This article, I’m a Duke Freshman, Here’s why I Refuse to Read Fun Home really bothered me when I read it, and I had a difficult time articulating the reasons why when I was going back and forth on why I didn’t agree with the author. Of course, I encourage you to read the article first. Nor do I claim my understanding of this freshmen’s philosophy on life is perfect, given it was reduced to an article. So I will be arguing the contents of the argument, rather than against him specifically. Probably not necessary to mention that, but o well.
It wasn’t quite hypocrisy that is the root of the issue of this article. Its also not quite Doublespeek, though the author definitely seems to have that. More, its the complete naivety with which the author does both those things as to completely misunderstand his own position, and what the lesson at the end is actually saying.
This line in particular is the most telling, “I think there is an important distinction between images and written words. If the book explored the same themes without sexual images or erotic language, I would have read it. But viewing pictures of sexual acts, regardless of the genders of the people involved, conflict with the inherent sacredness of sex.”
The author is arguing that the medium with which the ideas were presented is at fault, not the ideas themselves. He is right, that there is a huge difference between images and words. Words are much more difficult to get an idea across. But an image? It basically puts all of it right there.
And the author, by discarding the entire medium of imagery for discussing sex, completely misses the discussion many are attempting to have with readers like him. Sex needs to be presented through imagery to thrust a core idea into the social fabric: that sex isn’t this thing that needs to be hidden. If we just used words to talk about this subject, the author would probably still hold that sex is sacred (which is fine), but the idea wouldn’t have had the same impact or even been made fully as actually seeing the material.
The whole point of Fun Home, is to desexualize sex, to normalize it, to place it among the feelings and experiences people actually have. And in our culture, to help show to the reader how difficult it was, yet how exhilarating it was, to experience sexual imagery for the first time. Our culture is so anti-sex, that a teenager was unable to learn about the topic until she found books with images. She was then finally able to contextualize her own feelings, her own contact with the world, everything. But it took images and books for her to understand.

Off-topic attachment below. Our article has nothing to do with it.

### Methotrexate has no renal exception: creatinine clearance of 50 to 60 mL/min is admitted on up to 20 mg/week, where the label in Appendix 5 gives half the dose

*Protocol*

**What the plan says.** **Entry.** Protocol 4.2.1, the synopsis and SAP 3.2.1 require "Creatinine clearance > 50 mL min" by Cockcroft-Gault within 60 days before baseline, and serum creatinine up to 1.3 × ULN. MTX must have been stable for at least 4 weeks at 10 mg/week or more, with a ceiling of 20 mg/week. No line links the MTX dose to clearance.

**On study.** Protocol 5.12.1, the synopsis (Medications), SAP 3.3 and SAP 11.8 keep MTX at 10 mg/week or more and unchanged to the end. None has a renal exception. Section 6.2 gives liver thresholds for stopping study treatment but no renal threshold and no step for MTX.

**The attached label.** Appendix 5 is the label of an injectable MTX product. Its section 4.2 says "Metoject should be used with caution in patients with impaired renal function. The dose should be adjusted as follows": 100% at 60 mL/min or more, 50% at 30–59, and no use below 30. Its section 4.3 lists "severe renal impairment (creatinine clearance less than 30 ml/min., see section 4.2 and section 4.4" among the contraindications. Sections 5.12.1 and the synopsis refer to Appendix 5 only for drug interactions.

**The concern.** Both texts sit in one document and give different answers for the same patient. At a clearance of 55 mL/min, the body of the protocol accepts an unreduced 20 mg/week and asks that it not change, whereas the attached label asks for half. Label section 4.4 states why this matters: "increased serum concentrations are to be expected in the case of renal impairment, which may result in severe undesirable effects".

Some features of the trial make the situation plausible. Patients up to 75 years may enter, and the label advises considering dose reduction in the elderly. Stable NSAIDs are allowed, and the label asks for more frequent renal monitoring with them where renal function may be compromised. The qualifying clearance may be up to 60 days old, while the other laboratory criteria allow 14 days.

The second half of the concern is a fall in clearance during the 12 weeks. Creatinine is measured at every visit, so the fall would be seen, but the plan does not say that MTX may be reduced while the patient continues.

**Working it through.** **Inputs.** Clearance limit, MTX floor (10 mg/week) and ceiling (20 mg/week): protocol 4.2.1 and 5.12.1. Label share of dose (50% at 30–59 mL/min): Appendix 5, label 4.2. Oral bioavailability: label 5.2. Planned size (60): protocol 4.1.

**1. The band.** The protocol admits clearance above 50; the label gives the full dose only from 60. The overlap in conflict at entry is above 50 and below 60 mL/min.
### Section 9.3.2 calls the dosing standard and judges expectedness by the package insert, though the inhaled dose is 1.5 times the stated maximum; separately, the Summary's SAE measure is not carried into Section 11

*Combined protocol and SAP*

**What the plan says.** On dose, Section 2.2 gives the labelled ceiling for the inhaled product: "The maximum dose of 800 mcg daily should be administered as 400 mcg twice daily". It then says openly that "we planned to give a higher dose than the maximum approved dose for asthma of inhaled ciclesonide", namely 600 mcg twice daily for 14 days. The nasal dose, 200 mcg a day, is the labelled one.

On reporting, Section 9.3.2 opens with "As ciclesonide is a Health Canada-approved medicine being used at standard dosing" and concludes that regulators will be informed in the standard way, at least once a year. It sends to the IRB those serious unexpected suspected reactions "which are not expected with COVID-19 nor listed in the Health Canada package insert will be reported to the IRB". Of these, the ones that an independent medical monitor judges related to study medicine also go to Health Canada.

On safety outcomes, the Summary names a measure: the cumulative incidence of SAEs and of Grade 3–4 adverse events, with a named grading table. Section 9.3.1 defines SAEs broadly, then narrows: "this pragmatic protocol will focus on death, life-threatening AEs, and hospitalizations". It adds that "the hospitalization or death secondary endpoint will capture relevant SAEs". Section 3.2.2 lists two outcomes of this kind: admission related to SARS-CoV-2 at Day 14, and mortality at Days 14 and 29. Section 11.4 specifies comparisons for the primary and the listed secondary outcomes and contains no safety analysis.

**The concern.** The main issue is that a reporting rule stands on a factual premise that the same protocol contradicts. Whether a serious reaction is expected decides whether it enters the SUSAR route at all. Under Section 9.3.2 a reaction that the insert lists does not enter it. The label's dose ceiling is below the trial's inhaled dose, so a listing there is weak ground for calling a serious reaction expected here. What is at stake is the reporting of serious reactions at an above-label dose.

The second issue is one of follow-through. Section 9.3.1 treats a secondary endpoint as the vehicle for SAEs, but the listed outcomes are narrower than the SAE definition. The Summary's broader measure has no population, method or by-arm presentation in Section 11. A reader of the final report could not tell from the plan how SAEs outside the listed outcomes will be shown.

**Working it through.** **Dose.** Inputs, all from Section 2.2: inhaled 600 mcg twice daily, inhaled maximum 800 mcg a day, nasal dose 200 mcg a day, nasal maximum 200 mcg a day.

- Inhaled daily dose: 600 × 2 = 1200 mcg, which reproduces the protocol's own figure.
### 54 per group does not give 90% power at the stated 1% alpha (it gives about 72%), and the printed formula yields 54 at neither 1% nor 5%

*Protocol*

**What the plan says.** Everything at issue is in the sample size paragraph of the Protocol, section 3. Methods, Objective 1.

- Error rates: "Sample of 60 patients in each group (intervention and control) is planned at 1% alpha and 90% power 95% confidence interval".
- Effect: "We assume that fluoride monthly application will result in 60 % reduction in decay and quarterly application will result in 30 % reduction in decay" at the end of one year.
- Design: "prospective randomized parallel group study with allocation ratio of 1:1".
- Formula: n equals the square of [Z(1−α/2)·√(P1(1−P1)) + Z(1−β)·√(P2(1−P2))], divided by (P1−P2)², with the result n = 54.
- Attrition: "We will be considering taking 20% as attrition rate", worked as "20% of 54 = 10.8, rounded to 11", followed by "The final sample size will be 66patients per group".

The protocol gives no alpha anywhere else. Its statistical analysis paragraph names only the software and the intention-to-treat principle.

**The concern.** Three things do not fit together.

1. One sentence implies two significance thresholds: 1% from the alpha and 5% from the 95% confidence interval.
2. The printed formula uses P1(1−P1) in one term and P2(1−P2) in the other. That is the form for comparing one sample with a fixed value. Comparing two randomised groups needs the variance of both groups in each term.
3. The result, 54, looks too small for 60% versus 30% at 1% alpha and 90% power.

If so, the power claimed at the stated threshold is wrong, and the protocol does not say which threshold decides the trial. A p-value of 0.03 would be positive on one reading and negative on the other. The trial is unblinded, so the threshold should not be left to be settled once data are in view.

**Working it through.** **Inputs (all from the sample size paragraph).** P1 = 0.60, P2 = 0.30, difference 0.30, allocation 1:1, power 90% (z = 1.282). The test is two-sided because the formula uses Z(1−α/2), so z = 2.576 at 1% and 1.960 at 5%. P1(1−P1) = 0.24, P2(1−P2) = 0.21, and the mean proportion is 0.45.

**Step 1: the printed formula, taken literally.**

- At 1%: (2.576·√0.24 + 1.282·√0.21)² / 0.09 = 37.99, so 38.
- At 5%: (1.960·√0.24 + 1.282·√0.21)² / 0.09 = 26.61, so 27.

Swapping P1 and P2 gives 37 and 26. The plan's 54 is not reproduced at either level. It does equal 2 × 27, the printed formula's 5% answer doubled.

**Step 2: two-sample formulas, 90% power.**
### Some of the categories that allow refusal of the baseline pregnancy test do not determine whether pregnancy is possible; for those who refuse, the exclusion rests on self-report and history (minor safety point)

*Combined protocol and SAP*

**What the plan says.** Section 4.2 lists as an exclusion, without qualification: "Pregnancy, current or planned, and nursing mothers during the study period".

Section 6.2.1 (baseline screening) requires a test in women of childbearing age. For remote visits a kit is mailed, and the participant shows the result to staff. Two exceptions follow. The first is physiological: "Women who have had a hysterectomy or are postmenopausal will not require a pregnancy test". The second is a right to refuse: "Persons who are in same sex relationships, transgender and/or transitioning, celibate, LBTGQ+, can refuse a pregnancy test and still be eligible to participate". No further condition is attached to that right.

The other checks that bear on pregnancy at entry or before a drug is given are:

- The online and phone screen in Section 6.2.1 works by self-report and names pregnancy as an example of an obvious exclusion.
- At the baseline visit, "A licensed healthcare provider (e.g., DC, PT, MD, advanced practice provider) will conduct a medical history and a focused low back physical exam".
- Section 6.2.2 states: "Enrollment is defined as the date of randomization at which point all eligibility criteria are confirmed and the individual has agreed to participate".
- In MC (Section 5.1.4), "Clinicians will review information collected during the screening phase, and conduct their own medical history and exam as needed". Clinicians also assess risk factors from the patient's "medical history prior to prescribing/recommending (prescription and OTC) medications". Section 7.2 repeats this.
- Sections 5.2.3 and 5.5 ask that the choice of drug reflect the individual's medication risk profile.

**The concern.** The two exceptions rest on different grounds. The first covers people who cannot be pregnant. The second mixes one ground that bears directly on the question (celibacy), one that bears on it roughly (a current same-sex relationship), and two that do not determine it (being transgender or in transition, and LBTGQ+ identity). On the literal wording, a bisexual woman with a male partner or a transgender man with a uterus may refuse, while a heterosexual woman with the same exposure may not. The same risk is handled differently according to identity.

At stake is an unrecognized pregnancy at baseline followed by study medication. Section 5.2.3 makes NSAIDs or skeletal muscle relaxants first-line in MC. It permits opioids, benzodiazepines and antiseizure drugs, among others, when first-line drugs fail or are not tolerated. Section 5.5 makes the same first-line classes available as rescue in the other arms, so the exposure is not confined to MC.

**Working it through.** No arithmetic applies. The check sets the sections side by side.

And this is where my point hits home the hardest: Maybe, just maybe, if the author of this article had read Fun Home (I did years ago in college), he would have understood what Fun Home was about. But because he didn’t read Fun Home, he has completely missed an absolutely crucial aspect of our society, our culture, and an extensive bit of philosophy. Its incredibly ironic that he says, “I don’t think I would miss anything all that important”, but does, in fact, miss something incredibly important.
Lastly, I will say that the author doesn’t seem interested in discussions about the topic; he stated that his position on the topic was settled and decided by the bible. He is, however, interested in understanding the experiences of others, and how that is what college (and probably his understanding of what society at large should be doing with one another) is all about. But as I illustrated above, he is unable to understand Allison Bechdel, who spent literally seven years crafting this graphic novel, as she felt it was the best way to express her feelings, to project her ideas on to others. But the author of this article has completely ignored the medium Bechdel chose, and so, this author is not interested in a conversation with Bechdel.
In a way, he is only interested in talking about a subject that subtly validates his pre-existing beliefs and understanding of the world. He believes the only way to talk about sex, is through a medium which is incredibly poor for talking about it. He isn’t truly interested in engaging with others about their ideas. If he did, he would have read Fun Home.
So, that is why his refusal to read Fun Home isn’t a logically sound one. Its OK for him to refuse to read it because of his beliefs, and because he has no intention of having his world view challenged (he basically started the article with this). That is fine. But the article doesn’t argue that position. Rather, it tries to argue from a moral high-ground that has no sound foundation.